Memo to self: fighting the Moon is a waste of time

Moon (Photo credit: penguinbush)

My telescope is getting its (sadly) annual run out but I need not have bothered this week – as despite clear skies the Moon is also about (full Moon is on 1 August) – and that makes even setting up the telescope difficult: you can pick out Vega as a bright star in your scope, but Deneb? Even it is being drowned in moonlight.

Maybe next week will be clear too and I can get a good run: maybe even getting to see Uranus (no sniggering at the back), which is viewable right now, though low. Or even, if luck holds, Neptune.

Why (maybe) leaves are yellow in Europe and red in North America

Ice age Earth at glacial maximum. Based on: &q...
Image via Wikipedia

Supposedly it is autumn – though I have just been standing outside in a teeshirt watching Deneb, Vega and Altair appear out of the twilight as though it was mid-July.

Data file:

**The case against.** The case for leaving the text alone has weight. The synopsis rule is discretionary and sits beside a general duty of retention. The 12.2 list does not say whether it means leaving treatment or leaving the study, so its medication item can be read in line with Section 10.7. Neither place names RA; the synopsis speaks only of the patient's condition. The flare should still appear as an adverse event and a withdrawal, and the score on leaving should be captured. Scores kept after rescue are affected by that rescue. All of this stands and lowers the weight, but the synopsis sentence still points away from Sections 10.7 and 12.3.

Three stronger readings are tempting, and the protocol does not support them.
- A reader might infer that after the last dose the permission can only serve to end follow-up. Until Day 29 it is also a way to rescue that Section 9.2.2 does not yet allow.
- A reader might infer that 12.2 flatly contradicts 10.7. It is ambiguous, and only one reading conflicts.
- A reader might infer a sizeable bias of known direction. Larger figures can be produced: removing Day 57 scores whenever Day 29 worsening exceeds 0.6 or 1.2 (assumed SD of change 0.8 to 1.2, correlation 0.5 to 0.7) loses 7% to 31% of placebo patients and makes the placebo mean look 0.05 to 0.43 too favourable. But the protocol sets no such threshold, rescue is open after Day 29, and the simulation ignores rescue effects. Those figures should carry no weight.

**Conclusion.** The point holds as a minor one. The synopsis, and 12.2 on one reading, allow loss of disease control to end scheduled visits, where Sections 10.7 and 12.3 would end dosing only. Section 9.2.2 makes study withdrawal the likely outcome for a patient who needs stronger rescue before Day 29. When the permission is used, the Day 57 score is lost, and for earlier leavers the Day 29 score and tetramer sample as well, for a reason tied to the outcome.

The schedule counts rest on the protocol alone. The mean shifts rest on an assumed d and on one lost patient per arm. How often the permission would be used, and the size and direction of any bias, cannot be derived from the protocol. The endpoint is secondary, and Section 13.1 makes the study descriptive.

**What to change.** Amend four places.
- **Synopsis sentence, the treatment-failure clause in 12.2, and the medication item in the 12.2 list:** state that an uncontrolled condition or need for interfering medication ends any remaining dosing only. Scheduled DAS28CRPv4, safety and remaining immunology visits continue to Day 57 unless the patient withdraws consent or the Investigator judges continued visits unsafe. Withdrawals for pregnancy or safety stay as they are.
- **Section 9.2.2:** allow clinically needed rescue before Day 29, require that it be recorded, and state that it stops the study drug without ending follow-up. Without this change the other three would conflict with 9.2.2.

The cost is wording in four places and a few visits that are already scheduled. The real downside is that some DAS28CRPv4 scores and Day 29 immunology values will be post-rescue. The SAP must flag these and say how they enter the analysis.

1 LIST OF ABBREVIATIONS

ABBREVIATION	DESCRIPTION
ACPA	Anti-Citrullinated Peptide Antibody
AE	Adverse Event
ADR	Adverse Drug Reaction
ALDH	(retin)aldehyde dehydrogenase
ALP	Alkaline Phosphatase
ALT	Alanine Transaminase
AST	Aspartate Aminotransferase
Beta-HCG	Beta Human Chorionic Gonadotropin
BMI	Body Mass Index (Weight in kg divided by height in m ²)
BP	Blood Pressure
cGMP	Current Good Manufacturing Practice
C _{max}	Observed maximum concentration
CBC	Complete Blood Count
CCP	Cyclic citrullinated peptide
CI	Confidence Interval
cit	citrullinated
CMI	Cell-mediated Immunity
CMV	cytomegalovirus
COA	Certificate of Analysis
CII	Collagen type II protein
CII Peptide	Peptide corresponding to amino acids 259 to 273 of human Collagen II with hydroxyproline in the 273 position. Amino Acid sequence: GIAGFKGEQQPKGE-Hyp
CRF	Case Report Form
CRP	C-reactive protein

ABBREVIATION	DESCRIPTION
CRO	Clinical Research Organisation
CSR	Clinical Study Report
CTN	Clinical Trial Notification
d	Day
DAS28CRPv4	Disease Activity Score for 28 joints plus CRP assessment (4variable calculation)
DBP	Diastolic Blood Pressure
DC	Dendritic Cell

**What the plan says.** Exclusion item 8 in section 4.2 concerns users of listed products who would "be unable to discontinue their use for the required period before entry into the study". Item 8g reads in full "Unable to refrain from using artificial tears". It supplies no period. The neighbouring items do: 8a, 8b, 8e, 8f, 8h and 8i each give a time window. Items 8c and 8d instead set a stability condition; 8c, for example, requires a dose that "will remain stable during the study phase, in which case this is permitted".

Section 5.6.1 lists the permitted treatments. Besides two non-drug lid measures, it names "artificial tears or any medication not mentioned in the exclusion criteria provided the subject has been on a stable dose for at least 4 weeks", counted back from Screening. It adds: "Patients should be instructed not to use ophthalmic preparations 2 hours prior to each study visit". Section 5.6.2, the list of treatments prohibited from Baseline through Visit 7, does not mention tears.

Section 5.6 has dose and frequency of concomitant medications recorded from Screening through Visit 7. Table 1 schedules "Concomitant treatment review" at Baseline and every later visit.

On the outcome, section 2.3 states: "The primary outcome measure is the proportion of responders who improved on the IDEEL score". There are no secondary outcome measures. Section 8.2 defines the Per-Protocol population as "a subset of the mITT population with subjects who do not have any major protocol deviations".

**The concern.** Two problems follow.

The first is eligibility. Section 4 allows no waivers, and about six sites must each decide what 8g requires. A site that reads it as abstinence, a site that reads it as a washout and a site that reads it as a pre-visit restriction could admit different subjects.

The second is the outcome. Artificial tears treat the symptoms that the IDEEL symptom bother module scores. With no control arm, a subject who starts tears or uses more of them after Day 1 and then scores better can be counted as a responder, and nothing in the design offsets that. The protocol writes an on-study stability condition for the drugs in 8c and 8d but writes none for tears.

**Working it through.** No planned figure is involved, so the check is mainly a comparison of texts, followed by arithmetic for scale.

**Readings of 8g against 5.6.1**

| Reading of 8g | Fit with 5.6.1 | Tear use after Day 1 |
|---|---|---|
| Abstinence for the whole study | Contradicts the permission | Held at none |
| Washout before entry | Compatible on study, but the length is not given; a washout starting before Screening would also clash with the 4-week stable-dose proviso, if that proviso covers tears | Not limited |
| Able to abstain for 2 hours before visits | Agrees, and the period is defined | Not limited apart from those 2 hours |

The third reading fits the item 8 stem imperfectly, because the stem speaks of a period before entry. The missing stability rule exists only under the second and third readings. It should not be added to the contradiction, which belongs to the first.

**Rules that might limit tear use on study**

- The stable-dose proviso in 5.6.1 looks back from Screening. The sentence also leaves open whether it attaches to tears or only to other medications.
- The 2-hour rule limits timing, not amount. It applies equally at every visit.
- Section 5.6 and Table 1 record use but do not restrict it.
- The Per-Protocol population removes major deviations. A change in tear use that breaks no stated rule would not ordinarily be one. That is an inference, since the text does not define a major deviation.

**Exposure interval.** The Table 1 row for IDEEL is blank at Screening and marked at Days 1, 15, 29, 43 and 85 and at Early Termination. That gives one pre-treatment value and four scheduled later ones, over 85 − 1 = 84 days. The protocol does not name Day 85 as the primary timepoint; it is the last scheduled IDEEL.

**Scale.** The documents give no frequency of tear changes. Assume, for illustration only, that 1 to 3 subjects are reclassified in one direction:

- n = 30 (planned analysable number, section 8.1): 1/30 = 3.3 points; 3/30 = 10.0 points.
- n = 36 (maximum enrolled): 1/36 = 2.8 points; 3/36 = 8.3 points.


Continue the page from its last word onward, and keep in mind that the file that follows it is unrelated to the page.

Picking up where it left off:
But leaves are turning yellow as the seasonal clock moves on, no matter what the temporary weather is like.

New Scientist offers an explanation as to why leaves in Europe are more likely to be yellow and in North America to be red.

Deciduous trees are an evolutionary adaptation to the ice ages – trees hibernated through the long cold periods, storing nutrients in their bodies as opposed to keeping them in leaves.

As winter approaches the chlorophyll in the leaves diminishes and pre-existing yellow and orange pigments become more prominent. But many plants also manufacture a red pigment called anthocyanin.

Anthocyanin protects leaves for longer and minimises insect damage.

And here’s the interesting bit…

In North America more insect species survived the ice age – they could simply move south when the ice advanced. In Europe ice advanced from both the north and the Alps in the south, so exterminating insect species.

Hence trees native to Northern Europe are adapted to produce less anthocyanin than those from North America.